When environments change, organisms may directly alter their behavior, morphology, physiology, or development in response to those environmental changes (termed “plasticity”), or they may disperse to an environment more conducive to their survival and reproduction. If organisms lack such plasticity or mobility, the populations must adapt. Given the current impact of humans on our environment, a major question is whether plants and animals can adapt quickly enough to keep up with the rate of environmental change. History may provide us insight to the ability of humans, animals, and plants to adapt rapidly to environmental change. Drs. Thomas Mitchell-Olds, John Willis, Mark Rausher, Kathleen Donohue, and Craig Lowe all study how organisms have adapted to diverse environmental challenges in the past, the genetic basis of those adaptations, and how genetic variants that exist in natural populations may enable populations to adapt in the future. Natural populations exhibit important adaptations to local environmental factors such predators or herbivores, chemical composition of soils, local seasonality or climate, and local plant and animal communities. Using genomic methods to identify genes involved in these adaptations, the molecular and ecological processes that have allowed organisms to persist and diversify can be identified. Such knowledge provides insight into how changes in the physical and biotic environment that organisms inhabit interact with genes to alter the present distribution and persistence of species, and how they may continue to do so in the future.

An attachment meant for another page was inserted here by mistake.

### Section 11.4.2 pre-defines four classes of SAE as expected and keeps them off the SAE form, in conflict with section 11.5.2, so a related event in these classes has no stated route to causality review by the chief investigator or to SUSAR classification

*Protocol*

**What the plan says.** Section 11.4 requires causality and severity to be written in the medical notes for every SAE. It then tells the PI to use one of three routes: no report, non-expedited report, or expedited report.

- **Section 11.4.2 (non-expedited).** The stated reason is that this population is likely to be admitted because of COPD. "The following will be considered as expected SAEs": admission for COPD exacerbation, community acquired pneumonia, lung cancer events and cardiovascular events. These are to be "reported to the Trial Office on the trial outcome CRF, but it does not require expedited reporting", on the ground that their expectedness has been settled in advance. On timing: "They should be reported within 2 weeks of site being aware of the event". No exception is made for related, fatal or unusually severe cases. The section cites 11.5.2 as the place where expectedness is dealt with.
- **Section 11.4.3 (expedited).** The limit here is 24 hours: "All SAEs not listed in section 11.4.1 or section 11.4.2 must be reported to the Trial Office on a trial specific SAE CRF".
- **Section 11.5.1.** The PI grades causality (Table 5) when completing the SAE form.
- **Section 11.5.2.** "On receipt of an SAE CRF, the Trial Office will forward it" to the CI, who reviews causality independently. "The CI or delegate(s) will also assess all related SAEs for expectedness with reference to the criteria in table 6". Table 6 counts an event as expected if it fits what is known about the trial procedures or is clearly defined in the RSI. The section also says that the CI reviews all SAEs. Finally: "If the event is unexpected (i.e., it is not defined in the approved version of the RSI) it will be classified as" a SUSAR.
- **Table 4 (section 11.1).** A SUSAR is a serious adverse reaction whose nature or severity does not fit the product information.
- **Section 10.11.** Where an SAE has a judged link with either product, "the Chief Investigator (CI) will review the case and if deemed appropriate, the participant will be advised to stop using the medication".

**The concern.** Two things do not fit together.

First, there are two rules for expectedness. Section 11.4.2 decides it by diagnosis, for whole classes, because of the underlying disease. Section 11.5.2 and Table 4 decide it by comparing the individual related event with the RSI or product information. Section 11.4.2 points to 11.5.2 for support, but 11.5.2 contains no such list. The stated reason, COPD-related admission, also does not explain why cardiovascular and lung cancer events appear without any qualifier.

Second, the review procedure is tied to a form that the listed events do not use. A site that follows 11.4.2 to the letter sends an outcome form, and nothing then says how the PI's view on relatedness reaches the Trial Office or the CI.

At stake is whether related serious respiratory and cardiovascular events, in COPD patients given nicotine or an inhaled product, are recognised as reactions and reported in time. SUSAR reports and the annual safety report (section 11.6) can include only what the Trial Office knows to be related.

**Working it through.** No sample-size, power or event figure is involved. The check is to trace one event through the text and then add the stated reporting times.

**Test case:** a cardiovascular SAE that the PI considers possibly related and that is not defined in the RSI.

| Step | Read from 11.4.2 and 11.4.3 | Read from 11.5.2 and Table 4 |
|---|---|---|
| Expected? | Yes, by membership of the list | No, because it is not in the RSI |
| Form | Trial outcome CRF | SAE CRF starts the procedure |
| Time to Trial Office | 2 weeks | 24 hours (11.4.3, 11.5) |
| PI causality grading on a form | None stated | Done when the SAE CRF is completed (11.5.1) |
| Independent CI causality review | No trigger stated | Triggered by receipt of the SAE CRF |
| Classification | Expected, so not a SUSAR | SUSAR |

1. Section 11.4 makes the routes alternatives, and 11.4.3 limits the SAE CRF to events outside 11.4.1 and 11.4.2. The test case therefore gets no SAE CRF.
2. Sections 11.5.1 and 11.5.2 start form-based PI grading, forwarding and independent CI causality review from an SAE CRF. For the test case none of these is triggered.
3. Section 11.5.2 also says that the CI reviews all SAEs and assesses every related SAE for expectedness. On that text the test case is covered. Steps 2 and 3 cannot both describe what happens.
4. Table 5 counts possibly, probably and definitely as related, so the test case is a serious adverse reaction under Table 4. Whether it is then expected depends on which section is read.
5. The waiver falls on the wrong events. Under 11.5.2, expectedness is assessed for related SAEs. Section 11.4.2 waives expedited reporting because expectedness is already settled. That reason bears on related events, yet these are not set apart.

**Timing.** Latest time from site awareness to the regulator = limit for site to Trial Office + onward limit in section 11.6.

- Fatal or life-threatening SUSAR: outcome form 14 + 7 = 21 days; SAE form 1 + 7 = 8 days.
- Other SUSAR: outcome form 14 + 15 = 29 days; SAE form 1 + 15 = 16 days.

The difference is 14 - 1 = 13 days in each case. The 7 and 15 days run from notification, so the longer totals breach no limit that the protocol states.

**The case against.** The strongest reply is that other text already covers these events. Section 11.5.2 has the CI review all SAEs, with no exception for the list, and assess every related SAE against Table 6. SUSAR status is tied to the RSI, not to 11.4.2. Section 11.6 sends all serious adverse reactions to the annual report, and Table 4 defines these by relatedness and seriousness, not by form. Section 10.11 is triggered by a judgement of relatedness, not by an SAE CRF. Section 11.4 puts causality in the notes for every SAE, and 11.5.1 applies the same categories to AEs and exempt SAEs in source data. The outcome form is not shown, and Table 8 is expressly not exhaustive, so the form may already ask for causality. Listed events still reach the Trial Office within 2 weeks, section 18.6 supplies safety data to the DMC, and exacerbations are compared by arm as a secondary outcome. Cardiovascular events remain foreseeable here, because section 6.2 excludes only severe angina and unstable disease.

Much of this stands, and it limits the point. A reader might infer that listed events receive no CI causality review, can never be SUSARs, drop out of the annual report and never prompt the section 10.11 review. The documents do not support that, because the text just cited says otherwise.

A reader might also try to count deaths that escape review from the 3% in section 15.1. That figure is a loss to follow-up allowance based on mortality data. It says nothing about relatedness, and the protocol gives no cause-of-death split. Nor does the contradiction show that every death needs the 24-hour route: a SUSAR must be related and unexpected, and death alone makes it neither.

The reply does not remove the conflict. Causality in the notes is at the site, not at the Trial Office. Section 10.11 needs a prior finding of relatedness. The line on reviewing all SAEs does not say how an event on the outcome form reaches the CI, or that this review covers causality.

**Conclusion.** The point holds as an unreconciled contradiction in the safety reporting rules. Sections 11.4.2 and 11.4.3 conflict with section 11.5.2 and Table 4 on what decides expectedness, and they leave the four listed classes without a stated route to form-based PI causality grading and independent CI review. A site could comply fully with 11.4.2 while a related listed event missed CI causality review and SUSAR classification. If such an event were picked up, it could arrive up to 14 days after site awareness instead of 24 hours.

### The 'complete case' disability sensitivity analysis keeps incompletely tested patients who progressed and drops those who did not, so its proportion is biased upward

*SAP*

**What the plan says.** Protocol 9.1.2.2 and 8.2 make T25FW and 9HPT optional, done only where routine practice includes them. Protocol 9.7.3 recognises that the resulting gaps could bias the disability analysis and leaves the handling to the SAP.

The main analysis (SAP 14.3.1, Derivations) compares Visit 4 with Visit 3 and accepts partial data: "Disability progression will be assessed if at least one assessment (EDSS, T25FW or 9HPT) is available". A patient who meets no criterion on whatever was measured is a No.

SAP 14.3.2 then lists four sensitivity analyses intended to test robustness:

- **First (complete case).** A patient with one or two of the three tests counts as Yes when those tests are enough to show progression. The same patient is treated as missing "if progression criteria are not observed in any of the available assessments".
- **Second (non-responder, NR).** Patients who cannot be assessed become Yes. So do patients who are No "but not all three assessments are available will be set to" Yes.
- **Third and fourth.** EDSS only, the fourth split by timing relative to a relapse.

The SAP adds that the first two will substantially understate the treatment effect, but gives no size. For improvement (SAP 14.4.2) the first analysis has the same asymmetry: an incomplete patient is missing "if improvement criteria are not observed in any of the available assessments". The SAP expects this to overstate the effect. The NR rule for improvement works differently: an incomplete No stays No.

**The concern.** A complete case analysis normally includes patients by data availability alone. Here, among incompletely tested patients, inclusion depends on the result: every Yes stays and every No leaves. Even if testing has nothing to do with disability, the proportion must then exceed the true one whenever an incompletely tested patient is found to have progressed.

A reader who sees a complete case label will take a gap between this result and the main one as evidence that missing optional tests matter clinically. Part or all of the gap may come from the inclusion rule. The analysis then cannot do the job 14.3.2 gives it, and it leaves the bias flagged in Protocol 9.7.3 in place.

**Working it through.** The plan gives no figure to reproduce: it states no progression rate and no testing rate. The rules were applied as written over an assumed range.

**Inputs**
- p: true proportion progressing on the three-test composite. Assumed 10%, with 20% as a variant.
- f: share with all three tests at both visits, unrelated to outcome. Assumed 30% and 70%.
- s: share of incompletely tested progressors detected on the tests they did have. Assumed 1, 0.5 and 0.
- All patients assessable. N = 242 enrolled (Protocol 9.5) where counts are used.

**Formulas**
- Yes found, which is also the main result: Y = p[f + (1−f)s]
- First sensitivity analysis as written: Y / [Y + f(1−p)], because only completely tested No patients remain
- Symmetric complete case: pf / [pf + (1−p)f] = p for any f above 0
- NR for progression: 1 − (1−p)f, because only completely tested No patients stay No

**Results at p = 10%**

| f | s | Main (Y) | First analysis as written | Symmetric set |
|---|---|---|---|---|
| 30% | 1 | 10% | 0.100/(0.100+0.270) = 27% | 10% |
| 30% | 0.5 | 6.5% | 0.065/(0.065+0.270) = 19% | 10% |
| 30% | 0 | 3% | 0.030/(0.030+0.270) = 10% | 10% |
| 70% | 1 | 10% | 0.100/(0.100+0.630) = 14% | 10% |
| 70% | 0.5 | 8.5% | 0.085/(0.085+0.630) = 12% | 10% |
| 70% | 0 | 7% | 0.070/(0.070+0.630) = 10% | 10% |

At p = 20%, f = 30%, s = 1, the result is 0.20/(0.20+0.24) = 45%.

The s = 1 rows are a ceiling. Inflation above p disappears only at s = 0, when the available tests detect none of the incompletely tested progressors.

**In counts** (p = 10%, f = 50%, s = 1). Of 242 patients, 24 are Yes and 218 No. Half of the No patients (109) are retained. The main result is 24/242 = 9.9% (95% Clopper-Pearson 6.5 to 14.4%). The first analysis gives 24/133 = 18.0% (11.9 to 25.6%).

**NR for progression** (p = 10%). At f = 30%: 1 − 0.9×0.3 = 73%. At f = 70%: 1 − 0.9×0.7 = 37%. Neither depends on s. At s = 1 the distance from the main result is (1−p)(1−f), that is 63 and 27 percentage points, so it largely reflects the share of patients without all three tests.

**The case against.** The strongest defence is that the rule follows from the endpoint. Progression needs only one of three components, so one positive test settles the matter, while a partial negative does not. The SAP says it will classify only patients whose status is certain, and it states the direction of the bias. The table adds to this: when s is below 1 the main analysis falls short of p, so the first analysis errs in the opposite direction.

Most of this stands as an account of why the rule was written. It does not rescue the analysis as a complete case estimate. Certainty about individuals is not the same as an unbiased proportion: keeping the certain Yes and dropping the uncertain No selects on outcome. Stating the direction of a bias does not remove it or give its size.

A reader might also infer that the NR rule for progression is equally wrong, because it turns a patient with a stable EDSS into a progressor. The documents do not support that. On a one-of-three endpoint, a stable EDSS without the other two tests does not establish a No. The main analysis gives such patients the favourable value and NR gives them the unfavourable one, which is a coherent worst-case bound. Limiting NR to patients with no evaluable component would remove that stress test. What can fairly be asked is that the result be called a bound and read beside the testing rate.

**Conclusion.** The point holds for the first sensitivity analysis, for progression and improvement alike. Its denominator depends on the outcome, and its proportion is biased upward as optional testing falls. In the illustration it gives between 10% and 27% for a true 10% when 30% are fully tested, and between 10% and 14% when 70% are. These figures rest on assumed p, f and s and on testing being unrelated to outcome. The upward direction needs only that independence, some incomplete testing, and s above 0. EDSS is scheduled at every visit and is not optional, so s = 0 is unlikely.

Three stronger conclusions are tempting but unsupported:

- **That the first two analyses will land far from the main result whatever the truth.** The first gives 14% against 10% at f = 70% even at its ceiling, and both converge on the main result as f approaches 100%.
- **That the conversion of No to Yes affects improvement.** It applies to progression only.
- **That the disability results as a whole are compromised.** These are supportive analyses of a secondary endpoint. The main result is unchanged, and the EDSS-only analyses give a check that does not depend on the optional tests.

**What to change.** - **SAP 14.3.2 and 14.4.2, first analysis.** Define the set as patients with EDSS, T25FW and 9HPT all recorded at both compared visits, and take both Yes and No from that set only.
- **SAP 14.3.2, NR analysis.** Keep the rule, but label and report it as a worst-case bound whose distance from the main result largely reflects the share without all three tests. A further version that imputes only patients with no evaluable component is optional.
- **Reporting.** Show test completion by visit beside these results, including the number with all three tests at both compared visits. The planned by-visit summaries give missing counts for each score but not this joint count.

Learning from History: Genetics of Adaptation
Permanent link to this article: https://ecology.duke.edu/genetic-basis-of-adaptation/